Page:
Presbyterians Today

OCT-NOV 2017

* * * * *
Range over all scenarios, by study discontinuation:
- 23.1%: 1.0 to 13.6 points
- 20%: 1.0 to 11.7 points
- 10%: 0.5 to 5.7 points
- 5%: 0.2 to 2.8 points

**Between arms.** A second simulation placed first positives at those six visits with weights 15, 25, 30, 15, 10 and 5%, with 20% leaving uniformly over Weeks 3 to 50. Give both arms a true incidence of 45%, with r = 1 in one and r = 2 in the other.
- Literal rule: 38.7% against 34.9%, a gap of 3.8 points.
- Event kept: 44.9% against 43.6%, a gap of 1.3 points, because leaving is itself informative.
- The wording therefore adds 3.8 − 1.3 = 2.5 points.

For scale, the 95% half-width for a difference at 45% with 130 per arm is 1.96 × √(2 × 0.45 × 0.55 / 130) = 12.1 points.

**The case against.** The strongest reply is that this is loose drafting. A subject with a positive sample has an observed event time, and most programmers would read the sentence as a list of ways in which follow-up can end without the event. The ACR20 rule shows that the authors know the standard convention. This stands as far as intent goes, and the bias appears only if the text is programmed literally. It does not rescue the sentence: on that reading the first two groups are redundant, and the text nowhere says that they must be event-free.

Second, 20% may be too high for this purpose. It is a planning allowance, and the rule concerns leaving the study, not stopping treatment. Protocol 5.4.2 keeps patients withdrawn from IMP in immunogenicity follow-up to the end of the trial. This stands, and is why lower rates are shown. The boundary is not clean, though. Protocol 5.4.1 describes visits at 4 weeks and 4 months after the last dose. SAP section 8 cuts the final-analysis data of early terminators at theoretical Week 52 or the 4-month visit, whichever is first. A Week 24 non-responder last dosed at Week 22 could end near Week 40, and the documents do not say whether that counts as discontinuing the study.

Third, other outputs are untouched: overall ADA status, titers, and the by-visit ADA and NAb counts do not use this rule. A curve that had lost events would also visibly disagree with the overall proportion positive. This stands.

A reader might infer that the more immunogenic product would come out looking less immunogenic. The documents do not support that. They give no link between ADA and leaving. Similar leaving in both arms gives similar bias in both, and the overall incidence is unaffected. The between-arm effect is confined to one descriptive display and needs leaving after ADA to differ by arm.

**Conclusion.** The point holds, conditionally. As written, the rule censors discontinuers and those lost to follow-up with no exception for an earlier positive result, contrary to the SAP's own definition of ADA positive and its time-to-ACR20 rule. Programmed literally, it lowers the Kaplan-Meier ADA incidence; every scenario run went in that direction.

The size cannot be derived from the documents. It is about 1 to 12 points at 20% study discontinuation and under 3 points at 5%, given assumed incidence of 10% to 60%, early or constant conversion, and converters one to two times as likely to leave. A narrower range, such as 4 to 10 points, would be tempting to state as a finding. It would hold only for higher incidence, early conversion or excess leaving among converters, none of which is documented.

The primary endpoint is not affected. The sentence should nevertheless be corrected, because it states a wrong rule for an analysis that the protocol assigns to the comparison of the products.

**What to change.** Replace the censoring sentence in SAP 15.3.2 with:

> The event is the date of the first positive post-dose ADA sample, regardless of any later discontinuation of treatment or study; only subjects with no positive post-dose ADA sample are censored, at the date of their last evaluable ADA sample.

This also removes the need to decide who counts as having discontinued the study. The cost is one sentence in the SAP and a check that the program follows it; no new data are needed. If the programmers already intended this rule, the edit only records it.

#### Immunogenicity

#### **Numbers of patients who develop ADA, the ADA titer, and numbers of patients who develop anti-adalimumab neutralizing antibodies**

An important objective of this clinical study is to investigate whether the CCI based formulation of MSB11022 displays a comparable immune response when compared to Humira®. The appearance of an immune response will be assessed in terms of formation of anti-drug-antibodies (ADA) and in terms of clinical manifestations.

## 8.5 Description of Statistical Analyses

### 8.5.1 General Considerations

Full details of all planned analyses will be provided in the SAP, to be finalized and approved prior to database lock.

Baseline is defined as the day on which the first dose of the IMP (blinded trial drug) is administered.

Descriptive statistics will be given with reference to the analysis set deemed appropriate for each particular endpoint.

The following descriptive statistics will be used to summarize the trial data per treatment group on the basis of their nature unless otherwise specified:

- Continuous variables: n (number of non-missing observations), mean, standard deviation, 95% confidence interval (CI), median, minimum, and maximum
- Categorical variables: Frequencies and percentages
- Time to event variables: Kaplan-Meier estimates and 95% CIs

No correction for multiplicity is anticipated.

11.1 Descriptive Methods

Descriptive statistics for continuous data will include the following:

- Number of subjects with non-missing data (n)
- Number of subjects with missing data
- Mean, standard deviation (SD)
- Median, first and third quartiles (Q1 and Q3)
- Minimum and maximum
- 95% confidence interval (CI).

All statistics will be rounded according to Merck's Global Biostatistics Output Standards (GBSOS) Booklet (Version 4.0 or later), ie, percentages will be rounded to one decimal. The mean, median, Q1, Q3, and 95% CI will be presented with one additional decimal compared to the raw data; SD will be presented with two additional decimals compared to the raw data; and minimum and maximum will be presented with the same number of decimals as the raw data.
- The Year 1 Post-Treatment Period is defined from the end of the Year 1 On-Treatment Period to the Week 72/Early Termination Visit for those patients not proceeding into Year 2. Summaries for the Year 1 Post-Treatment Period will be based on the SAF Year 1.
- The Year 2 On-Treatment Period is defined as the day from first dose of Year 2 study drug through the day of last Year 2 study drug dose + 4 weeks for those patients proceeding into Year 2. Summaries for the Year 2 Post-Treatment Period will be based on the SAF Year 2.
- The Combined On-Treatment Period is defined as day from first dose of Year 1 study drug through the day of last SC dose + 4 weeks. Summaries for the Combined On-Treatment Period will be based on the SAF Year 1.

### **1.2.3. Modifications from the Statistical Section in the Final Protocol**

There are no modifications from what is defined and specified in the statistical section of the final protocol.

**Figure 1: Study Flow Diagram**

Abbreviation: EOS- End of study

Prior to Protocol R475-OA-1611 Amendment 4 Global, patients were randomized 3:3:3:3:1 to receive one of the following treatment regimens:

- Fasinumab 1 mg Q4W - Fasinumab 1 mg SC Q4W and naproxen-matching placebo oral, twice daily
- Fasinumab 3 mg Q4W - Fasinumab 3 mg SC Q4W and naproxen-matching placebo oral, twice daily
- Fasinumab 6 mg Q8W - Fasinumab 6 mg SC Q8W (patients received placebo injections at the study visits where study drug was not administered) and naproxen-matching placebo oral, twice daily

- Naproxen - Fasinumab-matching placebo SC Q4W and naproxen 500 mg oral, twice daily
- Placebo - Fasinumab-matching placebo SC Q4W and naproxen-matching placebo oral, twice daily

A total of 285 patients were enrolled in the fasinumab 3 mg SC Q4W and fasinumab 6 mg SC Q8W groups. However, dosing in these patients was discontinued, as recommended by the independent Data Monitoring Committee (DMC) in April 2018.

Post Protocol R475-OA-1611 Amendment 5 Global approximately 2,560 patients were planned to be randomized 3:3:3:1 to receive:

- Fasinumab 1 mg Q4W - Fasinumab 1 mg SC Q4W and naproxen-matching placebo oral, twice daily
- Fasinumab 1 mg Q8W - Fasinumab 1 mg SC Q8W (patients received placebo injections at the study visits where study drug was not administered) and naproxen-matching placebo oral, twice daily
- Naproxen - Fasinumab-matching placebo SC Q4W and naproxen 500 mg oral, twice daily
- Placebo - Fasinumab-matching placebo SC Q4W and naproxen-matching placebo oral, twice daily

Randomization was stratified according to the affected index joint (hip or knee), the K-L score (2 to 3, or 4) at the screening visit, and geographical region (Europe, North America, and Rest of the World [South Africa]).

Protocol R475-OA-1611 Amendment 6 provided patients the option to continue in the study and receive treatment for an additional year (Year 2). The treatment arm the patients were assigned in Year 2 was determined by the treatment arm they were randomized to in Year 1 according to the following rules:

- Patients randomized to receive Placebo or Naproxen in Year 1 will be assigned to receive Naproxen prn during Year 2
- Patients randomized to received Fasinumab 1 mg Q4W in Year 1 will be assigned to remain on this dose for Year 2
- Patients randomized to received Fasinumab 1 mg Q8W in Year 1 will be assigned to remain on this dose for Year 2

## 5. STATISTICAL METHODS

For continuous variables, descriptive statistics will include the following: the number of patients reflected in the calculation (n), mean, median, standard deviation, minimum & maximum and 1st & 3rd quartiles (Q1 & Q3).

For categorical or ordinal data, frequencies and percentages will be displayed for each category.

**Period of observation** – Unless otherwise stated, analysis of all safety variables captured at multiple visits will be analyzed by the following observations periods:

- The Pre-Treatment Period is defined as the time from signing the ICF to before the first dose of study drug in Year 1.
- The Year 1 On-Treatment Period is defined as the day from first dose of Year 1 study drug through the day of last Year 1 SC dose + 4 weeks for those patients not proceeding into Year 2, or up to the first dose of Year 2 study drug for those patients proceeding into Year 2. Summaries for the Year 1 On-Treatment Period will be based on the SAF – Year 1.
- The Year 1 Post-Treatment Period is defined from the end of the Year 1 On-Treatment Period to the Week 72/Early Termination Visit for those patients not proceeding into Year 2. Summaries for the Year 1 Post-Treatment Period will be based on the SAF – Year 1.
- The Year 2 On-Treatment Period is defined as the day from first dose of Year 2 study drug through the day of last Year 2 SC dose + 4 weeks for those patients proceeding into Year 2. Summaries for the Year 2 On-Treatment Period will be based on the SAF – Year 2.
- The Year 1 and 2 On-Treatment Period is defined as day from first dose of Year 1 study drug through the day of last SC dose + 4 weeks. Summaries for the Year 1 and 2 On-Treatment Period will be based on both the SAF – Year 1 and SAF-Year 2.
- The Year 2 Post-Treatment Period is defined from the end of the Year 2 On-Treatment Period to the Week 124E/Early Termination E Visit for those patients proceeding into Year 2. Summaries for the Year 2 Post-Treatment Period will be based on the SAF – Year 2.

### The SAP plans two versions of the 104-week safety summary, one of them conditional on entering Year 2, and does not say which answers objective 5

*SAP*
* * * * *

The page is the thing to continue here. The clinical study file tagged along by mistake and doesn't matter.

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42 OCTOBER/NOVEMBER 2017 | Pr e s by te r i a n s To d ay to ensure orderly living in accor- dance with "God's law," he stipulated that churches should remain closed when not in use for worship. In part, Calvin wanted to ensure that no one used the churches for "superstitious reasons." Closing the church doors also focused worship on glorifying God through prayer and praise while reminding Genevans that the rest of their days were for serving God by serving their neighbor. This reflects Luther's challenge to the Catholic Church's emphasis on indulgences instead of acts of mercy. All of the reformers emphasized that our salvation comes through God's grace in the death and resurrec- tion of Jesus Christ. Worship in the church and work outside the church exist as acts of thanksgiving. In her work as executive presby- ter of the Presbytery of Philadelphia, the Rev. Ruth Santana-Grace sees this hunger for the new work of God. "The power of the Holy Spirit is constantly breaking into the darkness of humanity in new and relevant ways — in ways that often require a 're-formation' of those tra- ditions and assumptions that 'have been,' " she said. As bearers of the gospel, we are called to be mindful of this truth as we seek to embody resurrection hope for this generation. Revolutionary communication Gutenberg's printing press and the reformers' emphasis on reaching people in their own vernacular provided a powerful means for the gospel to transform lives. Geneva served as a hub of the nascent printing trade, employ- ing many skilled printers to publish sermons, books and Bibles in common languages that a network dispersed throughout the Reformation communities of Europe. In Geneva, exiles and native-born residents struggled with differ- ences but were reminded by Calvin of the overwhelming sovereignty of God and the primacy of Christ's command to love God and to love our neighbors. The Rev. Blake Richter, pastor at Westminster Presbyterian Church in DeKalb, Illinois, and a producer of the PC(USA) resource John Calvin: His Life & Legacy, believes we are in another time of change. "Within a generation, worship, theology, faith formation, church governance and the church's rela- tionship to the culture were trans- formed. What they achieved in light of the society change, prompted in part by the printing press, can be a resource as we face a time of societal change prompted by the digital revo- lution," he said. "It is interesting to note that the church in Calvin's Geneva had a lively interest in teaching its members to read. By better equip- ping our members to use the vast digital resources available, we can give them a chance to study, discuss and proclaim their faith in powerful ways." CHECK IT OUT! Reformation resource from the 2018 Book of Common Worship This prayer was originally prepared for the Lutheran-Catholic Common Commemoration of the Reformation. The full prayer will be included in a forth- coming revision to the Presbyterian Book of Common Worship (WJKP, 2018). God of life, heal painful memories, transform all complacency, indifference and ignorance, pour out a spirit of reconciliation. Turn us to you and one another. Show us your mercy! Hear our prayer! God of love, your son Jesus reveals the mystery of love among us. Strengthen that unity that you alone sustain in our diversity. Show us your mercy! Hear our prayer! God our sustenance, bring us together at your eucharistic table, and nurture within and among us a communion rooted in your love. Show us your mercy! Hear our prayer! Calvin intended his doctrine of election to ease the anxieties of a people living in an age of plague, war and dislocation. He believed that as we grow in trust of God and love for God, we enlarge our ability to respond with the totality of our lives to God's call to love and service.

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